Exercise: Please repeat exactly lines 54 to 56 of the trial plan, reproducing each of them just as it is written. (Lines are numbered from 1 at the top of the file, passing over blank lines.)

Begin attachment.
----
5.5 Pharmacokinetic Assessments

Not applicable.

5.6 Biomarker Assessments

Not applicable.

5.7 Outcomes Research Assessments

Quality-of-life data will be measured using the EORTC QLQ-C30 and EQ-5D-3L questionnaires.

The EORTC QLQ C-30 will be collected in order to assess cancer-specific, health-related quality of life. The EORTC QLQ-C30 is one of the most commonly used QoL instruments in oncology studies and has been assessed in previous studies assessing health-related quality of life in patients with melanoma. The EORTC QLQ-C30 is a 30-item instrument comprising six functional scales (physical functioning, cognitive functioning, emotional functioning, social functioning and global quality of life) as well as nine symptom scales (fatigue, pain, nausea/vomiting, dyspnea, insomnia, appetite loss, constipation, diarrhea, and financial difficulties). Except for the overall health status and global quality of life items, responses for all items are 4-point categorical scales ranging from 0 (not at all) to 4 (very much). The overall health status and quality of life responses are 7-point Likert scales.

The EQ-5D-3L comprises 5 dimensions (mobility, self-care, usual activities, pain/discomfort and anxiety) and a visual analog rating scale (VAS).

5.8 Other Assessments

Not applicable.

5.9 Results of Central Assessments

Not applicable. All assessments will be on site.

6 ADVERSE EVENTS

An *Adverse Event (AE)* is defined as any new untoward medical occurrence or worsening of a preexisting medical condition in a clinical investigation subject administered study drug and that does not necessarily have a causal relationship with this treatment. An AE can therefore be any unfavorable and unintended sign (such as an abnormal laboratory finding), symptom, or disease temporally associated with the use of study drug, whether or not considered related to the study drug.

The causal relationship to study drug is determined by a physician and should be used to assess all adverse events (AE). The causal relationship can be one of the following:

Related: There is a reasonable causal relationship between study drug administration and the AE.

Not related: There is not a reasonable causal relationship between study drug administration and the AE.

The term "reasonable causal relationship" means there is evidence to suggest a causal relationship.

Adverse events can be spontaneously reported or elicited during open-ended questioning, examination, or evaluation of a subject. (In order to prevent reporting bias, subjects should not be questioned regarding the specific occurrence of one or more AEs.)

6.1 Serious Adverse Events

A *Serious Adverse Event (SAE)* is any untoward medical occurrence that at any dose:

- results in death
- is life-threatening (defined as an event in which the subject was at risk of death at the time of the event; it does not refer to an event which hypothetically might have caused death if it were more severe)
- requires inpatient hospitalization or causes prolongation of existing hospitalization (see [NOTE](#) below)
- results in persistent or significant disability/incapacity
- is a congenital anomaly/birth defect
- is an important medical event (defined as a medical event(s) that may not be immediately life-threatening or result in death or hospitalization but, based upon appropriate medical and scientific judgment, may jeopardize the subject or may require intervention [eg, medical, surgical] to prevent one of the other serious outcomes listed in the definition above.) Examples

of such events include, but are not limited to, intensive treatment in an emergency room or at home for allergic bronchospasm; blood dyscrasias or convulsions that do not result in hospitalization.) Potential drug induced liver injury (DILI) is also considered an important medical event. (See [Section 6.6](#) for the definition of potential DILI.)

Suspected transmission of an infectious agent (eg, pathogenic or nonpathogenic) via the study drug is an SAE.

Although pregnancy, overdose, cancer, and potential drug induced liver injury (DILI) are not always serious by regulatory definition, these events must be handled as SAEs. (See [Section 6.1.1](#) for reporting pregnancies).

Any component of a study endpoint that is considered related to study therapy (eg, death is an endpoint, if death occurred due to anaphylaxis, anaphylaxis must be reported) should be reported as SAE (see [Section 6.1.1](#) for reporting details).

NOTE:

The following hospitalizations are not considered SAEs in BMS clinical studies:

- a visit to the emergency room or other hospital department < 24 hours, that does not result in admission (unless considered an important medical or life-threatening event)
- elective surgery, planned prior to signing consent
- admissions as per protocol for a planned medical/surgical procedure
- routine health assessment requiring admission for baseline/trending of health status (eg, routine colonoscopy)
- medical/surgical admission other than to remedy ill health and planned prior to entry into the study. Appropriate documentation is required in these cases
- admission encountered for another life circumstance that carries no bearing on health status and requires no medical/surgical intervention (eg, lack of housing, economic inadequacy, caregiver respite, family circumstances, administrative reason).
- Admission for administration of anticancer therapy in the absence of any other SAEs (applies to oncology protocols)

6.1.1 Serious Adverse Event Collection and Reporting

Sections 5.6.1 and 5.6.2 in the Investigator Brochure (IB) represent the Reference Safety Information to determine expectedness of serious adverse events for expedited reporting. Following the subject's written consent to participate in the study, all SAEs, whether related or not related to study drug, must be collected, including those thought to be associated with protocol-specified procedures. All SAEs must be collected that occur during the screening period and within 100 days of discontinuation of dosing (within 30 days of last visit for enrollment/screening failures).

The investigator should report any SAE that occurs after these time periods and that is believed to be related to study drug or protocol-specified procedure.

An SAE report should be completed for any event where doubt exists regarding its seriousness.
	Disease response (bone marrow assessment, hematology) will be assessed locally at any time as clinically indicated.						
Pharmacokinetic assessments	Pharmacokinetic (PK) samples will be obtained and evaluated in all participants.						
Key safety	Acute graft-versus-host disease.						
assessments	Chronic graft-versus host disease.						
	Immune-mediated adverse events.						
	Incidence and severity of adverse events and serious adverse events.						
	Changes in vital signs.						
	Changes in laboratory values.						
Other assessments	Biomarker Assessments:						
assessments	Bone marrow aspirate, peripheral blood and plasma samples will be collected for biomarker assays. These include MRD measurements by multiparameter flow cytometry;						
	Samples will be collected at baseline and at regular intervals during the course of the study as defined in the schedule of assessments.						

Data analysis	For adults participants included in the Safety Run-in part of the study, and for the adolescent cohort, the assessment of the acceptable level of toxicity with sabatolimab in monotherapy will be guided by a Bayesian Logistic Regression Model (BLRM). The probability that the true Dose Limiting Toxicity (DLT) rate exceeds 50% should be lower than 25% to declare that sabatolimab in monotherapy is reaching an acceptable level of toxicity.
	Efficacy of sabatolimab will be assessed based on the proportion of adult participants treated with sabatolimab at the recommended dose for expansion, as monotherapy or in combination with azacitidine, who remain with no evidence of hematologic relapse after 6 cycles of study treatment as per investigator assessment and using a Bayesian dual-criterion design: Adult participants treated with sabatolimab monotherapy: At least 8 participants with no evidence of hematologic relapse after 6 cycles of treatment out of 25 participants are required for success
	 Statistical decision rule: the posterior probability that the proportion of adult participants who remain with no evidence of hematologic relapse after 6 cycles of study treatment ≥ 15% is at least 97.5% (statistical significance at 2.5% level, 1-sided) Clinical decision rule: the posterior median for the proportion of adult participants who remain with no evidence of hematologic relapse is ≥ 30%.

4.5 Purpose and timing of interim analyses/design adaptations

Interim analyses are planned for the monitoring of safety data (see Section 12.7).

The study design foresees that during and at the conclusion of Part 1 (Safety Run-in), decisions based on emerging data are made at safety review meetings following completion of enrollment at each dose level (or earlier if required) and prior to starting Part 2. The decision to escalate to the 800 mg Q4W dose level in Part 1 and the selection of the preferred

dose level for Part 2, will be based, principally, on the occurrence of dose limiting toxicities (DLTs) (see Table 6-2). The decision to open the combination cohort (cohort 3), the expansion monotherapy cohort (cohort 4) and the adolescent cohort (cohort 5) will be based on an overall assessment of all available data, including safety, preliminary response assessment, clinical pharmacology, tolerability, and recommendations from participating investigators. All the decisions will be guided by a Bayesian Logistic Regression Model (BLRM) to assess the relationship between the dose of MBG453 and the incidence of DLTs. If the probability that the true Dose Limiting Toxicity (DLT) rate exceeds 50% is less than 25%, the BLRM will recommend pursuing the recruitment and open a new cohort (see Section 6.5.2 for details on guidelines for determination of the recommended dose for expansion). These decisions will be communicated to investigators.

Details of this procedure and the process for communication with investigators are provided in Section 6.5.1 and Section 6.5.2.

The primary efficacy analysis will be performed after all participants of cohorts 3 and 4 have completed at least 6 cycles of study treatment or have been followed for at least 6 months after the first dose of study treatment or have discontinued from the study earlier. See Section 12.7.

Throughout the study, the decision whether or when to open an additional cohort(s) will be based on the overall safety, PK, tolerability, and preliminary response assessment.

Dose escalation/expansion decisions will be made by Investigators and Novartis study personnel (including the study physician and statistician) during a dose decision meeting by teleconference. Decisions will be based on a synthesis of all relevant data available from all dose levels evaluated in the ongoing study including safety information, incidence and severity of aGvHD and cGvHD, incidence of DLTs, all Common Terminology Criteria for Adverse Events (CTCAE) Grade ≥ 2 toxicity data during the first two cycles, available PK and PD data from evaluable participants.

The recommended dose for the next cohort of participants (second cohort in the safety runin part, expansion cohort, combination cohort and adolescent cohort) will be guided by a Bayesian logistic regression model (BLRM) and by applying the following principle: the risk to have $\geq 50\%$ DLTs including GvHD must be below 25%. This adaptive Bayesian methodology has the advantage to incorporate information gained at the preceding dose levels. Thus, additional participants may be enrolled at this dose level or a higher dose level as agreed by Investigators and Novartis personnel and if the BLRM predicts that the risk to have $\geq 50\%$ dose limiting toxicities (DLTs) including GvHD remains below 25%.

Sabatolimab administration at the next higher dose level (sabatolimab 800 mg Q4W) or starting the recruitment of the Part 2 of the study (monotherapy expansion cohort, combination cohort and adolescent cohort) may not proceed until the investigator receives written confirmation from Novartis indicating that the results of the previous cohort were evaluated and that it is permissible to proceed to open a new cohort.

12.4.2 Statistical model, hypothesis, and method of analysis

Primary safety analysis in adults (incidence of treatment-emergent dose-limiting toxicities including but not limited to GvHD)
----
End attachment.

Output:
assessments	Bone marrow aspirate, peripheral blood and plasma samples will be collected for biomarker assays. These include MRD measurements by multiparameter flow cytometry;						
	Samples will be collected at baseline and at regular intervals during the course of the study as defined in the schedule of assessments.						

Data analysis	For adults participants included in the Safety Run-in part of the study, and for the adolescent cohort, the assessment of the acceptable level of toxicity with sabatolimab in monotherapy will be guided by a Bayesian Logistic Regression Model (BLRM). The probability that the true Dose Limiting Toxicity (DLT) rate exceeds 50% should be lower than 25% to declare that sabatolimab in monotherapy is reaching an acceptable level of toxicity.